To deliver - To give him up as a favor χαρίζεσθαι charizesthai to popular clamor and caprice. Yet our Saviour, in violation of the Roman laws, was thus given up by Pilate, Matthew 27:18-25.

Have the accusers face to face - That he may know who they are and hear their accusations. Nothing contributes more to justice than this. Tyrants permit people to be accused without knowing who the accusers are, and without an opportunity of meeting the charges. It is one great principle of modern jurisprudence that the accused may know the accusers, and be permitted to confront the witnesses, and to adduce all the testimony possible in his own defense.

And have licence - Greek: "place of apology" - may have the liberty of defending himself.

16-21. to deliver any man to die—On the word "deliver up," see on [2111]Ac 25:11. To condemn any man indicta causa, without sufficient cause alleged and proved, is not only against the laws of the Romans, but of the Jews, Deu 17:4; nay, against the law of nature and of all nations. Yet malice had so far blinded the enemies of St. Paul, that they go about such things as a heathen reproves, and the very light of nature condemns.

To whom I answered,.... As follows:

it is not the manner of the Romans to deliver any man to die; or to give any man to destruction; to pass sentence of death upon him, without hearing his cause, and purely at the request of another, and merely to gratify him:

before that he which is accused have the accusers face to face; so as to speak to his face, or before him, what they have to charge him with:

and have licence to answer for himself, concerning the crime laid against him; and this was also according to the law of the Jews, John 7:51 though Festus, from such an application to him by the chief priests and elders, might conclude that their manner was different, he being ignorant of their laws and customs; but their prejudice to the apostle carried them to act such an illegal part, or at least to desire it might be acted: it is one of the Jewish canons, that it is unlawful for a judge to hear one of the contending parties, before the other is come in.

To whom I answered, It is not the manner of the Romans to {c} deliver any man to die, before that he which is accused have the accusers face to face, and have licence to answer for himself concerning the crime laid against him.

(c) The Romans did not used to deliver any man to be punished before, etc.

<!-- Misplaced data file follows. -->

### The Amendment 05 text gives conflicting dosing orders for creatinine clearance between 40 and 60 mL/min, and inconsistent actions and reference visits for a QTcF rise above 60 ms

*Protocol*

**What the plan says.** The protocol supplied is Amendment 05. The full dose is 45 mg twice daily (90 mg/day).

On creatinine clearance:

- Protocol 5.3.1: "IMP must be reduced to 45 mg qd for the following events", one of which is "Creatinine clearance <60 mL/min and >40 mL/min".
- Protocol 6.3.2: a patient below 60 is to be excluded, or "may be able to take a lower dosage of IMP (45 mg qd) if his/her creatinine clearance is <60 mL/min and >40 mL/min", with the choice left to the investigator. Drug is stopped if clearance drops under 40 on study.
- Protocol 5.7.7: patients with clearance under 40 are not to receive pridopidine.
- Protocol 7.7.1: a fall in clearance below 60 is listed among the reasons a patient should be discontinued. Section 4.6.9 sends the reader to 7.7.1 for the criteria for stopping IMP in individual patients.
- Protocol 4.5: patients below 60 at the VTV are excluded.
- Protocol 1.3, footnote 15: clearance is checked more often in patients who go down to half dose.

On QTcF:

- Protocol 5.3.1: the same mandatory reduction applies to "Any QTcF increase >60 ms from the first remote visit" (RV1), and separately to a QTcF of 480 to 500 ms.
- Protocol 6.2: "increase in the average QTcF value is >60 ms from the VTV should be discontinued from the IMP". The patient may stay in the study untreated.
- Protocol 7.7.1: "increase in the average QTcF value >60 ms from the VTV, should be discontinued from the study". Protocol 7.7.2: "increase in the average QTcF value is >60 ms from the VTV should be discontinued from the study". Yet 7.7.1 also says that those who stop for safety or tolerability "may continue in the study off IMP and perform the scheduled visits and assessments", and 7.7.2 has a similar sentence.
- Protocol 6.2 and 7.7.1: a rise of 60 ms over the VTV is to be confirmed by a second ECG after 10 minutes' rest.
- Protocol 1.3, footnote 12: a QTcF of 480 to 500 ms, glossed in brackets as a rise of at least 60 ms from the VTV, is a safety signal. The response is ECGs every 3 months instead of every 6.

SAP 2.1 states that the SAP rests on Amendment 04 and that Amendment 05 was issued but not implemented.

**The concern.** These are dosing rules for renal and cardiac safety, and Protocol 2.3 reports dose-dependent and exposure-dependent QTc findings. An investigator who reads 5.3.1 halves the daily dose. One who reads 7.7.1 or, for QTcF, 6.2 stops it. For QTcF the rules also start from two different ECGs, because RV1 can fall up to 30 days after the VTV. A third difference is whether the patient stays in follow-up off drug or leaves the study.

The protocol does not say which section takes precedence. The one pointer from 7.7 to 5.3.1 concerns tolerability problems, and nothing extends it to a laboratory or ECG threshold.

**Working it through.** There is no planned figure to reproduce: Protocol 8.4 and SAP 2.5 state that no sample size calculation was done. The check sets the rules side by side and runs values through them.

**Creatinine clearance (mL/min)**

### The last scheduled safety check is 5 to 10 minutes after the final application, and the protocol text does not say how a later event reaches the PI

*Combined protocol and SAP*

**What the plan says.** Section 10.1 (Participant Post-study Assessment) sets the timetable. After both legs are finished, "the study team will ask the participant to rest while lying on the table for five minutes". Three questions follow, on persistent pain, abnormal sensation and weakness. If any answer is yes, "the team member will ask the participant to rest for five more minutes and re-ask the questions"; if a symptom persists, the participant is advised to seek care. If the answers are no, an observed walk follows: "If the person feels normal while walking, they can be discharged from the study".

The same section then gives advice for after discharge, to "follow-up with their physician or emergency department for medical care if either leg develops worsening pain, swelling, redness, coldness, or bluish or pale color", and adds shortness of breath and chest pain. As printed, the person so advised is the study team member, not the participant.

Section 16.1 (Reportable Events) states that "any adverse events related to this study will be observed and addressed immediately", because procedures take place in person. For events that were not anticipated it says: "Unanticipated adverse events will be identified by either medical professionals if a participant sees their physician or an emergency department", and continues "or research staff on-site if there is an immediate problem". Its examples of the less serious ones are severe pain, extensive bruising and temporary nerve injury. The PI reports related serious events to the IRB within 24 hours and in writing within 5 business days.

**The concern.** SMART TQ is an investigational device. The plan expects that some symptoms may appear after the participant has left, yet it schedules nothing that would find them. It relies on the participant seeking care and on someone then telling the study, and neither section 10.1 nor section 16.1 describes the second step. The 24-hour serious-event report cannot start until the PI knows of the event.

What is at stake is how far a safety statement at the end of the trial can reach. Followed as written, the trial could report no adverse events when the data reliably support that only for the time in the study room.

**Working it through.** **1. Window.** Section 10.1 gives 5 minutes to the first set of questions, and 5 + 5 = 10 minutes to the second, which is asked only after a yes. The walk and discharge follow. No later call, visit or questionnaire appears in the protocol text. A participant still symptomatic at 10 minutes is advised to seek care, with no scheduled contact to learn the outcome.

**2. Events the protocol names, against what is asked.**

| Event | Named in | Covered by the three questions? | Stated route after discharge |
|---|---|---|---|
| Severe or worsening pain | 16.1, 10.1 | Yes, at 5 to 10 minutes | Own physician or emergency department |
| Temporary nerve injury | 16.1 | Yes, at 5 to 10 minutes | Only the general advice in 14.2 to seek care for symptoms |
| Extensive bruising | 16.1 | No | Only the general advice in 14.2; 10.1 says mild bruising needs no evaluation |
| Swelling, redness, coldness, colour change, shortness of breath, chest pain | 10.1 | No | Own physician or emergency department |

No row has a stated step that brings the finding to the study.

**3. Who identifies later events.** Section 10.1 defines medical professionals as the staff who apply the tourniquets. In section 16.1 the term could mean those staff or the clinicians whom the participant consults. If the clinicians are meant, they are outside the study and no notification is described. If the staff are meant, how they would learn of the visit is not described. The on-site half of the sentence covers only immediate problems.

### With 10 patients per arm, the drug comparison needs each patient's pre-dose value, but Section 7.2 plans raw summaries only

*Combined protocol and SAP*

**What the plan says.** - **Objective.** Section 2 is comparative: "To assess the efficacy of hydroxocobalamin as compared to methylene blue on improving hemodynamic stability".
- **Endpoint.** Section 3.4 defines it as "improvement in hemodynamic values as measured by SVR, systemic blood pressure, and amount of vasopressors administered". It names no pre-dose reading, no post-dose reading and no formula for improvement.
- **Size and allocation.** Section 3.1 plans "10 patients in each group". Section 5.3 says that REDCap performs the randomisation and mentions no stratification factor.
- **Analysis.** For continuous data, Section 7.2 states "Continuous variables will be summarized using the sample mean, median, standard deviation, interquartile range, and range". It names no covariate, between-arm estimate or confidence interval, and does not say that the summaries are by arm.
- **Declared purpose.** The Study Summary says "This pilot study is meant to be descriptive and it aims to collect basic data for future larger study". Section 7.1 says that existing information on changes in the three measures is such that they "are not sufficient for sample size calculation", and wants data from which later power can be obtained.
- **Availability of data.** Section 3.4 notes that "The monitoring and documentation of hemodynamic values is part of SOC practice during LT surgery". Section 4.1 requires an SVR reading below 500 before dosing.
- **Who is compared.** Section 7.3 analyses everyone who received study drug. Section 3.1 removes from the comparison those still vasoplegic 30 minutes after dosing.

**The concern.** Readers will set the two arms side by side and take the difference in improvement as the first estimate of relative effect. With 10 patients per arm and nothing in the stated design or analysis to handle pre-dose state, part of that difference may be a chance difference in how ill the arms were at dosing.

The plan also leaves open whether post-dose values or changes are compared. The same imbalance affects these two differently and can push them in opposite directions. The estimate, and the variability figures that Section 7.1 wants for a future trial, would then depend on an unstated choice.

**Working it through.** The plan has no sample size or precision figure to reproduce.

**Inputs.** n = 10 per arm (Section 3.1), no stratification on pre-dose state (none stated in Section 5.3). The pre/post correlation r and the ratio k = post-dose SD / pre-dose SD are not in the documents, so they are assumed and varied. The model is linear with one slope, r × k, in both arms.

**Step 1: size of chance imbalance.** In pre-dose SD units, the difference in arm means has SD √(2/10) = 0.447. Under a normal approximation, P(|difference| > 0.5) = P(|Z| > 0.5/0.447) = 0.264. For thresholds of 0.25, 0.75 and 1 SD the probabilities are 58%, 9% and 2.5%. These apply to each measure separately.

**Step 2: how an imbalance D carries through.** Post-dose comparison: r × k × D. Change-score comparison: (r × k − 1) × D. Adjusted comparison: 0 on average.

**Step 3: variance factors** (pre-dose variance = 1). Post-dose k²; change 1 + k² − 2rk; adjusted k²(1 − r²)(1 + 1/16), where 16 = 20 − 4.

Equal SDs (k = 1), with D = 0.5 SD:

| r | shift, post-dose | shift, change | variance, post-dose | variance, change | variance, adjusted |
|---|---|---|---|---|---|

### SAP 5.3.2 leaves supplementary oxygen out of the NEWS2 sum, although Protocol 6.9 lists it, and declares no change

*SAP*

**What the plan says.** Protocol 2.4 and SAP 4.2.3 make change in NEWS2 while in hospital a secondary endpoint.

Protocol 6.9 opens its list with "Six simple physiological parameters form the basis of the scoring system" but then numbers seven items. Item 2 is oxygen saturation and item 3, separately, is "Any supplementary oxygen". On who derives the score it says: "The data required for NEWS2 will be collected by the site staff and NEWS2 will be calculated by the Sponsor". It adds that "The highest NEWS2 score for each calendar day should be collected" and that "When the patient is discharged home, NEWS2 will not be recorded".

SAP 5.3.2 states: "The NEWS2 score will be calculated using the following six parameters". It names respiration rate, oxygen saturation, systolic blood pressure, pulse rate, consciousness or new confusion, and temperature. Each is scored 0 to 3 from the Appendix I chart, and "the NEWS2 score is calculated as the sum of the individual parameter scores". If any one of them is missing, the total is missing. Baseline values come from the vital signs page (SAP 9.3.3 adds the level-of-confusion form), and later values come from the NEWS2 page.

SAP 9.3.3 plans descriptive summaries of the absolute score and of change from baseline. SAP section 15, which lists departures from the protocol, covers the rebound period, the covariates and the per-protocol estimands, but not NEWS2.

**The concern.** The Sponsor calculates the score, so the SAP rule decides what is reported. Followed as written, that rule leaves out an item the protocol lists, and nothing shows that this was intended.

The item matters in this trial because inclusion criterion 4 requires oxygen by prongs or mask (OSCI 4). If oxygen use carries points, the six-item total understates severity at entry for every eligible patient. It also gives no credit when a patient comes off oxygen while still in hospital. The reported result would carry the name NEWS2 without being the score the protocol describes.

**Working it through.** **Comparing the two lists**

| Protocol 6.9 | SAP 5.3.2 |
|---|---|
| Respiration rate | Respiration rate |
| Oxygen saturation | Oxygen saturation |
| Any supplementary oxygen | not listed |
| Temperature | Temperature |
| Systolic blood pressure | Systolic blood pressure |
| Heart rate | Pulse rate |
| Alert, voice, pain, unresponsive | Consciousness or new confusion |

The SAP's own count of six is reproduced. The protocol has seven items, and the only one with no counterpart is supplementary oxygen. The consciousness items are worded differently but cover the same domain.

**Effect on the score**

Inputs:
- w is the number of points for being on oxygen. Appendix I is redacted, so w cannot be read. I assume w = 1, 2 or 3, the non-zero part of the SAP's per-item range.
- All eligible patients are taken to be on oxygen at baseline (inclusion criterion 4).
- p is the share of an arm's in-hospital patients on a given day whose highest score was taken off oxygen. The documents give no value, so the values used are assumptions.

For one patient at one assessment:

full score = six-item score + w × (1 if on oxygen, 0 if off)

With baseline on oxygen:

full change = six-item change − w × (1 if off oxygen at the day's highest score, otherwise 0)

Acts 25:16. ἔθος, see Acts 6:14.—χαρίζ., p. 489.—πρὶν ἢἔχοι, cf. Luke 2:26, the only two passages where a finite verb occurs after πρίν in N. T., see further Burton, pp. 52, 129, 133, and Plummer, Luke, l. c.κατὰ πρόσωπον, see on Acts 3:13.—τόπον: “opportunity,” Romans 15:23, Ephesians 4:27, Hebrews 12:17, Sir 4:5, cf. Jos., Ant., xvi., 8, 5 (Polyb., i., 88, 2).

16. to deliver any man to die] The best MSS. omit the Greek for the last two words. Rev. Ver. renders “to give up any man.” The verb is the same as in Acts 25:11, and implies the granting as a favour. The language throughout shews that the Jews thought the influence of their party was enough to gain from Festus the condemnation of this so obscure a prisoner, whatever might be the merits of his case.

and have licence to answer for himself] The Greek word for licence is literally “place,” and is here used figuratively for “opportunity.” So Romans 15:23 St Paul says “having no more place in these parts,” by which he means that there is no further opportunity for preaching the Gospel there. So Rev. Ver. gives “have had opportunity to make his defence.”

Acts 25:16. Ῥωμαίοις, Romans) Would that none of those things, which the Romans were not wont to do, were done among Christians!

Verse 16. - That it is for it is, A.V.; custom for manner, A.V.; to give up for to deliver... to die, A.V. and T.R.; the accused for he which is accused, A.V.; have had opportunity to make his defense concerning the matter for have license to answer for himself concerning the crime, A.V. To give up (above, ver. 11, note). Have had opportunity to make his defense (τόπον ἀπολογίας λάβοι); see Acts 22:1, note. Acts 25:16Opportunity (τόπον)

Lit., place. An unclassical use of the word.